Jobless Claims (week of 10.3.15) Research Notes

by Jim Baird on October 8, 2015

CaptureWeekly jobless claims fall; 4-week average still near 15-year low

Initial jobless claims fell to 263,000 for the week ended October 3, a moderate decline from the previous week’s revised result of 276,000. The less volatile 4-week moving average also declined by 3,000 to 267,500.

Jobless claims data has remained a relative bright spot in recent months even as some labor market data has softened. The 4-week moving average has been consistently below 300,000 since March and remains near its fifteen-year low.

Particularly in light of the sub-par September jobs report that confirmed a slowdown in the pace of job creation in recent months, solid and steady jobless claims has been a source of reassurance about labor market conditions. As such, jobless claims releases will be closely watched in the coming weeks, as any sustained surge in claims would be viewed as confirmation of further softening in the U.S. economy.

The recent weakness notwithstanding, payroll growth has been constructive through much of 2015, as the economy added jobs at a pace nearing 200,000 jobs per month through the first three quarters. Absent a pickup in the final quarter, however, the economy is poised to create fewer jobs this year than in 2014.

Conviction around the strength of labor conditions has faltered, but the overall trend in job creation and the continued decline in the jobless rate provide support for the full employment component of the Fed’s dual mandate. Conversely, inflation and inflation expectations continue to fall short of the Fed’s goals, held in check by muted wage growth, falling energy prices and the strong U.S. Dollar.

Disinflation, and more recently faltering growth outside the U.S., have been the stated rationale for the Fed’s decision to extend its near-zero interest-rate policy longer than originally anticipated.

Although the Fed concluded to not raise interest rates last month, the post-meeting statement indicated that the majority of FOMC members maintain the belief that it will be appropriate to raise rates before the end of the year. Whether data will support such a move remains to be seen, but financial market gauges of the path for Fed policy suggest a high degree of skepticism among investors.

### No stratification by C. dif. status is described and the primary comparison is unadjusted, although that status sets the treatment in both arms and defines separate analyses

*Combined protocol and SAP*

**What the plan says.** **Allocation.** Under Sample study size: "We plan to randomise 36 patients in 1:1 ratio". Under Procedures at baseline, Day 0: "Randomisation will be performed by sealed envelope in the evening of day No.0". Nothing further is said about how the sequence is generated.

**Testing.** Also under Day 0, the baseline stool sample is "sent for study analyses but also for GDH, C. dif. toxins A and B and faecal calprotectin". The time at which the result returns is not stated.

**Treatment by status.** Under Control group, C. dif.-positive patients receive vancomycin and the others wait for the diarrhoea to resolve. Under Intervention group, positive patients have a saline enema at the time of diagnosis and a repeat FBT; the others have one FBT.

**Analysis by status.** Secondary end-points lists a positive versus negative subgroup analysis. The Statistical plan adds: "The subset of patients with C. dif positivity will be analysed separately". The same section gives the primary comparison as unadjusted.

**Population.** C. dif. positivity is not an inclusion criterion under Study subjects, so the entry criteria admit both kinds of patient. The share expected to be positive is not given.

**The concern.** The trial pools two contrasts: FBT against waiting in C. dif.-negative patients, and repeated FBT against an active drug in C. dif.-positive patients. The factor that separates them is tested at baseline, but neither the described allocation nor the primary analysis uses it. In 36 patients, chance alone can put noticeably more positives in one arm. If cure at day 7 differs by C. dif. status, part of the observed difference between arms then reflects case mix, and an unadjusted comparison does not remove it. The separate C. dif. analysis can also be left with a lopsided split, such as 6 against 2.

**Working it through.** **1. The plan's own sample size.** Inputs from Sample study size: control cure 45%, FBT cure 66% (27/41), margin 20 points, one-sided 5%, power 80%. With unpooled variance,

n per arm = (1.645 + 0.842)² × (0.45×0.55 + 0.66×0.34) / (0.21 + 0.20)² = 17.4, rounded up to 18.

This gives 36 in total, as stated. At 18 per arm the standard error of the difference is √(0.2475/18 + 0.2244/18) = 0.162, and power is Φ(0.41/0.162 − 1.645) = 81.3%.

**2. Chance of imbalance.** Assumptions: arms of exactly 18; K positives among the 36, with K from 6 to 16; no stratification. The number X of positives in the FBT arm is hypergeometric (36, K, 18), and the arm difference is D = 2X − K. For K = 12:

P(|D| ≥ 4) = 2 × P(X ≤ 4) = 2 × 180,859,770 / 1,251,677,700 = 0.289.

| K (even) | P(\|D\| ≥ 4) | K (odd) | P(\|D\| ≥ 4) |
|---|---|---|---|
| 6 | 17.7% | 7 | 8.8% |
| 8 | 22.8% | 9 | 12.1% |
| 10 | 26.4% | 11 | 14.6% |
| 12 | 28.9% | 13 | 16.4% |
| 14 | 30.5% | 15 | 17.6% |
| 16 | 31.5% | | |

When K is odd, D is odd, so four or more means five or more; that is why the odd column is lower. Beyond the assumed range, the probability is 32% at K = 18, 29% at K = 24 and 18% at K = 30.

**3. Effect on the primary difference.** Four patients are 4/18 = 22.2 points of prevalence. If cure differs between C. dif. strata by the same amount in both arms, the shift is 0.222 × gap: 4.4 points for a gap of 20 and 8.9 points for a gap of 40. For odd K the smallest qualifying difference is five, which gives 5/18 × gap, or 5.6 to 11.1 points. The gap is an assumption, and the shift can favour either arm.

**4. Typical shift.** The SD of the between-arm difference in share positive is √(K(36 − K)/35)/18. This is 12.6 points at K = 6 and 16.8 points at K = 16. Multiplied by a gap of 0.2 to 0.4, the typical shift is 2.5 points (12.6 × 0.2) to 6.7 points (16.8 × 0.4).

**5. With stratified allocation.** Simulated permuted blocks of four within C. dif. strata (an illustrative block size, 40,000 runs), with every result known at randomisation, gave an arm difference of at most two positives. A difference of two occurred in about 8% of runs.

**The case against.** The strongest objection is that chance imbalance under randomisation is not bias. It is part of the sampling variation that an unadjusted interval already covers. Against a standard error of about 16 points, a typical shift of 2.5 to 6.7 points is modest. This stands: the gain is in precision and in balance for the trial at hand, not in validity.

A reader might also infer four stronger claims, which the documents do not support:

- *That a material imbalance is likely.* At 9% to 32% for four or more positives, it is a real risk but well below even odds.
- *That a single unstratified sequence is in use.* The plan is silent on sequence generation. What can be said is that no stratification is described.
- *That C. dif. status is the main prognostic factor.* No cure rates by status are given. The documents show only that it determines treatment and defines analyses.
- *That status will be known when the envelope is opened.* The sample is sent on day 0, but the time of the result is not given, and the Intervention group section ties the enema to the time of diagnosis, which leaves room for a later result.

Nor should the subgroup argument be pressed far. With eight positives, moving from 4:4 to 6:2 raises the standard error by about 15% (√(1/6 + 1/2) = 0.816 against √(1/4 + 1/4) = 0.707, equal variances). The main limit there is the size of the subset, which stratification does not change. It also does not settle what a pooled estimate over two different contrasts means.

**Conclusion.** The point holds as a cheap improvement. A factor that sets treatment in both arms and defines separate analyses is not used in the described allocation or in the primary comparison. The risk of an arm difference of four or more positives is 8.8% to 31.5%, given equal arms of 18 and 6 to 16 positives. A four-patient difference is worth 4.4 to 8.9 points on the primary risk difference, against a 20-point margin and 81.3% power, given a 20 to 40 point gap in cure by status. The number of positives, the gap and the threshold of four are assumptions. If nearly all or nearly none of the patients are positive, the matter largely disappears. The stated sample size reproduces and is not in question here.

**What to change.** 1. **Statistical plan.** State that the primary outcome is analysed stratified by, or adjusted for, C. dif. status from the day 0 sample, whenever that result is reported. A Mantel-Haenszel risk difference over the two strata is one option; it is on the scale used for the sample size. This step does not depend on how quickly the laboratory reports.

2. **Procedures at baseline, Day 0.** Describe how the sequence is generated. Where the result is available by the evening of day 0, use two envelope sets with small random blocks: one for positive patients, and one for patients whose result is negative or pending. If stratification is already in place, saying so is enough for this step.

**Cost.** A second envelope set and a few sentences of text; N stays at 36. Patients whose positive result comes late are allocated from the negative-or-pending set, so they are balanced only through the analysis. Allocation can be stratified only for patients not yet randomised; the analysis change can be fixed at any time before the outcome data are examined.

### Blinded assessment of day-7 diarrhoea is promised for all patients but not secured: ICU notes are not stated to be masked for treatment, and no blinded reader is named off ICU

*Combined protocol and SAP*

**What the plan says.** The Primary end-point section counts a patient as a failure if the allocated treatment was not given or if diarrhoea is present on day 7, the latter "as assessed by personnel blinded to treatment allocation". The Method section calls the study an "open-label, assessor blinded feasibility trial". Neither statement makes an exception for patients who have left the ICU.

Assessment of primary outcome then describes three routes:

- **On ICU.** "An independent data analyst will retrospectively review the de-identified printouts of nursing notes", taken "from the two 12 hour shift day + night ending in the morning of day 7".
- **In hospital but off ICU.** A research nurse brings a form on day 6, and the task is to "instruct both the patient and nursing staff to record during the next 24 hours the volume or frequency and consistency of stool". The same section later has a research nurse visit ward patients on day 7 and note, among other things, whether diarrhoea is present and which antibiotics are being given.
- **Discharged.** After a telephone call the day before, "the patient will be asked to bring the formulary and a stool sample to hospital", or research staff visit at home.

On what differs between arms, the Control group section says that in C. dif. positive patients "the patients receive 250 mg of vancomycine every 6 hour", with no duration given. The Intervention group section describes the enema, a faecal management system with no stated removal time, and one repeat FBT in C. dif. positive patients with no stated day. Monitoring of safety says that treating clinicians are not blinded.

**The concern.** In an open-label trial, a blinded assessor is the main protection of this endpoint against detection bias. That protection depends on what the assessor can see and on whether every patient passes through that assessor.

September’s Employment Situation Research Notes

by Jim Baird on October 2, 2015

CaptureSeptember payrolls fall short of expectations; prior months revised lower

Job market conditions faltered in September as the economy created 142,000 jobs – well below expectations for about 200,000 new jobs for the month. Compounding that disappointing result, revisions to the preceding months knocked another 59,000 off nonfarm payroll growth – contrary to expectations for upward revisions. The net result of a gain of just 83,000 can only be viewed as disappointing.

Nonetheless, even the disappointing results for August and September easily exceed the rate needed to hold the unemployment rate steady. The unemployment rate was unchanged at 5.1% for the month, as expected.

Jobs growth data has been consistently positive over much of the past two years. The softening in that trend in recent months is troubling. While the manufacturing sector was hard hit, the weakness in job growth is also evident in the service sector.

After a strong second quarter, the economy appears to be feeling the effects of the strong dollar and weak commodity prices. The slowdown in the global economy appears to be rippling through the U.S. economy as well, although it’s far too soon to gauge the magnitude of that effect.

Average hourly earnings decreased in September, as both average weekly hours and average hourly earnings dipped fractionally. The result was a 0.3% drop in weekly earnings for the month, although they are still up 2.2% over the preceding year.

Two consecutive months of softer-than-expected job creation does raise a red flag for economists, investors, and Fed policymakers.

With the employment component of the Fed’s mandate faltering and inflation still persistently below the central bank’s 2% target, the likelihood of an interest rate hike before the end of the year is fading. Fed chair Janet Yellen recently indicated that a rate hike before 2016 was still in the cards. With this news, the case for a rate hike just became harder to make.

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September Payrolls Disappoint, 142,000 Jobs Added, Unemployment Remains at 5.1% (Barron’s)

September Perspectives Podcast

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A new PMFA Perspectives Podcast is now available via the link below: September Market Perspectives Podcast

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Jobless Claims (week of 9.19.15) Research Notes

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August’s Employment Situation Research Notes

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August 25, 2015

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